Getting to know your own characters, especially in an ongoing series is an interesting experience. In some ways it mirrors real life. You meet someone, form an initial opinion, get to know them a little better, then start refining that first opinion. All of a sudden, you’re aware those early impressions weren’t necessarily accurate. Now you’ve properly acquainted yourself, you’re getting a much better handle on what makes your characters tick. And from there you can begin to tell when they’re more likely to be true to themselves, rather than to your carefully plotted out story.
And that’s when things start to get really interesting . . . when your characters decide they’re not going to conform with what you’ve got planned and start doing their own thing. There’s a moment in The Killing Choice when my protagonist Alex Finn abandons his team, flees the Incident room and deals with a burgeoning panic attack. It wasn’t in the original plan for the story but felt absolutely correct in context. I could have done without it to be honest – I had plans for Finn at that point in the narrative. Places he needed to be, people he needed to be talking to. Actual proper police work in fact. But all that had to be restructured, to accommodate my Detective Inspector and his increasingly fragile psyche.
I’m so glad I did as out of that moment came a new regular character who’s proving terribly useful to Finn’s ongoing story. Not just in this book, but in the next one too. He wasn’t in the original plan either, but now he’s forced his way in he’s beginning to get his feet under the table which is a very healthy sign. The moral of the story – be flexible and listen to your characters, because they’ll often take you into more interesting places than you’d originally conceived.
That said, sometimes they can be downright obstinate – my other lead character Mattie Paulsen is a case in point. I often find myself empathising with her long put-upon partner, Nancy. Paulsen has an irritating habit of stopping me in my writing tracks, crossing her arms and shaking her head at what I’m about to inflict upon her. And she does go through it a bit in The Killing Choice (Maybe I shouldn’t plan quite so much when I’ve got a cast this temperamental . . .) After a little thinking time I start seeing things from her point of view, and then the rewriting begins.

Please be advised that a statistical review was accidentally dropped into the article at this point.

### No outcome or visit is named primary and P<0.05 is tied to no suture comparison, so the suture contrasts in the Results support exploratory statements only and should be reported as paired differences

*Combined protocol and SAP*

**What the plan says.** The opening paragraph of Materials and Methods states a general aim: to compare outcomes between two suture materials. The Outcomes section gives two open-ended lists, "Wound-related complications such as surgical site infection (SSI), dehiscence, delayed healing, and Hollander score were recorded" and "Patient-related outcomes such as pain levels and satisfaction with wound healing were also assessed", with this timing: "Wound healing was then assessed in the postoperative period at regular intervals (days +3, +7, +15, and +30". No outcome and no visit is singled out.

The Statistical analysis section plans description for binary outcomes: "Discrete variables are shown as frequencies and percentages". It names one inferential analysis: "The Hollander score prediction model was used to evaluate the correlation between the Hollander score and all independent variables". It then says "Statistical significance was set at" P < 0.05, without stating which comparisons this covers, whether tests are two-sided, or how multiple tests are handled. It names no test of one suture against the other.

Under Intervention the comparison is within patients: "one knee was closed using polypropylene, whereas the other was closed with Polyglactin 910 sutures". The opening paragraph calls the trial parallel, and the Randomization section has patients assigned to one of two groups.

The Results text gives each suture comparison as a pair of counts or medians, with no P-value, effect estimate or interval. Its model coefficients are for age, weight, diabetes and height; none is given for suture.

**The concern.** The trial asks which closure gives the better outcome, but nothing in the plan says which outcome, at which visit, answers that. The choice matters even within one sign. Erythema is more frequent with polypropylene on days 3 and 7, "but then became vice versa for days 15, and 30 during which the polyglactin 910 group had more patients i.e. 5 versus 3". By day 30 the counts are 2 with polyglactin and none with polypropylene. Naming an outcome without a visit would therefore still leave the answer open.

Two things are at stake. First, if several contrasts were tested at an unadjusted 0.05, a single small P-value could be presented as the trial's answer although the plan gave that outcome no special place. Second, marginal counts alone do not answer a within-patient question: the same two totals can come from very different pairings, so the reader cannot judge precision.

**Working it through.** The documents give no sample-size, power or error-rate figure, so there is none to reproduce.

What I’ve noticed about Mattie, is she’s one of life’s over thinkers. When something happens to her, there’s invariably a consequence. She’ll take it home from work and brood on it. So as a writer, I’m always aware that if I plan to put her into challenging situations, I’ll need to give her the space afterwards to process it. Only then can I start asking her to move the plot forwards for me again. I’ve lost count of the number of times I’ve written a chapter, then re-read it and something doesn’t quite feel right. Invariably it’s not a plot point, it’s about the characters and where their heads authentically need to be – and only once you’ve identified that do things start slotting into place.
So two books in, Finn and Paulsen are starting to shape themselves. Now before I start a new novel, there’s almost a conversation that takes place between the three of us. Where we’re going to pick up from, where we’re going from there and where we’re likely to finish. And with each book, they feel a little more authentic to me and less like character biogs spouting dialogue. Hopefully the reader is feeling that way too. I’d love to tell you where they’re going, but out of the corner of my eye I can see Alex Finn, and he doesn’t look best pleased with me, so I’d probably best shut up at this point . . .